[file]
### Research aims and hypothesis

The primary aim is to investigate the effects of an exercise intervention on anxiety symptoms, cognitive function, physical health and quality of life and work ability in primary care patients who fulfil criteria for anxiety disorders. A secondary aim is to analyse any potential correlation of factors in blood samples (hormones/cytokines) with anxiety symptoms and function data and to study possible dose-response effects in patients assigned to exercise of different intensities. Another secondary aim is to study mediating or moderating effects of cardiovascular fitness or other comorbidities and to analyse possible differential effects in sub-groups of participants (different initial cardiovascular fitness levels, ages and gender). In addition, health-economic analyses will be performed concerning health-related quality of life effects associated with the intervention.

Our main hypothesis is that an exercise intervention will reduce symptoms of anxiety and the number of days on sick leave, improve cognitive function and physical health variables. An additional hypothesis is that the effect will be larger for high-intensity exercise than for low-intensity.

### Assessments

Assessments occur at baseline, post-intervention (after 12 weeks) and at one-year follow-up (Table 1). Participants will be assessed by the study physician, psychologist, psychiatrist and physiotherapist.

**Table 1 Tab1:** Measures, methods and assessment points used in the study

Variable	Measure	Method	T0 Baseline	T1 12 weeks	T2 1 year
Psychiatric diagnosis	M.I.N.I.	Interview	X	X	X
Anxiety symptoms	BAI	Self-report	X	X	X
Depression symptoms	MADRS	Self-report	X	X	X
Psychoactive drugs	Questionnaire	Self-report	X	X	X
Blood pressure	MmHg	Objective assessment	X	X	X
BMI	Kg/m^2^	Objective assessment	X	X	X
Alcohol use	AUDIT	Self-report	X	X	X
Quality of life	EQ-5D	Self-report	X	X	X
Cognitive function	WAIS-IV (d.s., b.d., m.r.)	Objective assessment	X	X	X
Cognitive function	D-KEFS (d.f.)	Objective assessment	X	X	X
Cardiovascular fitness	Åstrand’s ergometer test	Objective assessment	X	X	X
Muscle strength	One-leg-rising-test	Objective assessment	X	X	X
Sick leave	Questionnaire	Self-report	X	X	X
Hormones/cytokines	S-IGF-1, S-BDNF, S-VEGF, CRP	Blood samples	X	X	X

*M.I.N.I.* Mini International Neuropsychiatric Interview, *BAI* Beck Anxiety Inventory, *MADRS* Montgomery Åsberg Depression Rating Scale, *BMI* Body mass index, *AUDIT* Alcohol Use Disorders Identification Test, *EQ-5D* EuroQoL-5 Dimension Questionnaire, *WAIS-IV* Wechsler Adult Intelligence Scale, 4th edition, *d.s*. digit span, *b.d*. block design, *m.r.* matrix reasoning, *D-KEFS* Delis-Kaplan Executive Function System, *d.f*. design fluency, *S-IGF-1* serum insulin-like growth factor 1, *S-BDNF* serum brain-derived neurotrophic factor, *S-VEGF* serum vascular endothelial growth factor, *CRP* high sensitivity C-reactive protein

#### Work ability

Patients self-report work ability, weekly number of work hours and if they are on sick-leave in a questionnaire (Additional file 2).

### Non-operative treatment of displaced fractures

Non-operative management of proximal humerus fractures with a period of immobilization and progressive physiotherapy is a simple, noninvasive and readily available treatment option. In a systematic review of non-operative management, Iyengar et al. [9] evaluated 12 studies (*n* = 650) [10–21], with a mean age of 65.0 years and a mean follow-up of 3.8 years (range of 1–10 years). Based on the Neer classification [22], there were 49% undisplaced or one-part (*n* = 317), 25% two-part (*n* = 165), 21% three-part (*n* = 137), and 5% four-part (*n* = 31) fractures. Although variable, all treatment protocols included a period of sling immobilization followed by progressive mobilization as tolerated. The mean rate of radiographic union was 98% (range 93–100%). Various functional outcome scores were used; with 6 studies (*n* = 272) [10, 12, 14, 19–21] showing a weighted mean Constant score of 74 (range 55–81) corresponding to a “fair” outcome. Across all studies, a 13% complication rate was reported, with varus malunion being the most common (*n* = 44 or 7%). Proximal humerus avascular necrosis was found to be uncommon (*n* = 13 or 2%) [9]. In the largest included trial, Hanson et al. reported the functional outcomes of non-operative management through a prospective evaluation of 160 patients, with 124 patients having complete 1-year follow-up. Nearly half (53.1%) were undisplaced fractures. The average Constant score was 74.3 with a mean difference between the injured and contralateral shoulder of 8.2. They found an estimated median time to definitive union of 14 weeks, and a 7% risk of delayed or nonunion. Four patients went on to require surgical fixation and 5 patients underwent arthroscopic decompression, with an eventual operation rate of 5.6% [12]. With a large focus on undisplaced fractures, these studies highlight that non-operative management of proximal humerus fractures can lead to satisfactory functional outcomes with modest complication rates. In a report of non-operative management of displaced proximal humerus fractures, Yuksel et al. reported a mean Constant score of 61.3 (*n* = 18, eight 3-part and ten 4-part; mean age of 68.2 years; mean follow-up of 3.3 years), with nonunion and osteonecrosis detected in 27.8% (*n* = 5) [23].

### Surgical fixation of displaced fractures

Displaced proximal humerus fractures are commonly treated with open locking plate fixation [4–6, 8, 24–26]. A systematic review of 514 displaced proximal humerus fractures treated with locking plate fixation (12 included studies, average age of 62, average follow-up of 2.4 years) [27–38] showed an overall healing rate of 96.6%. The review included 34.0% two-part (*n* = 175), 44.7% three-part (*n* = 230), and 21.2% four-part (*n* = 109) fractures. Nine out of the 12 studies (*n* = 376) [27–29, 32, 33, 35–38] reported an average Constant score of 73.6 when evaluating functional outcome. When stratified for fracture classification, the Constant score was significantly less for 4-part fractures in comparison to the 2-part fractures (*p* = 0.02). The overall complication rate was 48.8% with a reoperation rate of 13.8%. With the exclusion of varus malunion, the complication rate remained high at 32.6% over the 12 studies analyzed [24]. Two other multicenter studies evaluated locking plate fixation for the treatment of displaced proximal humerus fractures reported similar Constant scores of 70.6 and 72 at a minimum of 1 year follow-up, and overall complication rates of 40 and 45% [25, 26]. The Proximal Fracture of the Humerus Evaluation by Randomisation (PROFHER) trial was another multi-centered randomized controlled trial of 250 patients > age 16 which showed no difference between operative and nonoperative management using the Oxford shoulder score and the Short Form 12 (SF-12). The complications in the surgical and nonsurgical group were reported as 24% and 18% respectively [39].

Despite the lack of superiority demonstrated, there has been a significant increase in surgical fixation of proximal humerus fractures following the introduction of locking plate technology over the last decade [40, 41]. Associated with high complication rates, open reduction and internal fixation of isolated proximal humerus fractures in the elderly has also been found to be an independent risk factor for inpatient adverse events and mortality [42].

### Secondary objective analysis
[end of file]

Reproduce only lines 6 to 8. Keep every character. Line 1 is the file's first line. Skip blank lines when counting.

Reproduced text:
**Table 1 Tab1:** Measures, methods and assessment points used in the study

Variable	Measure	Method	T0 Baseline	T1 12 weeks	T2 1 year
Psychiatric diagnosis	M.I.N.I.	Interview	X	X	X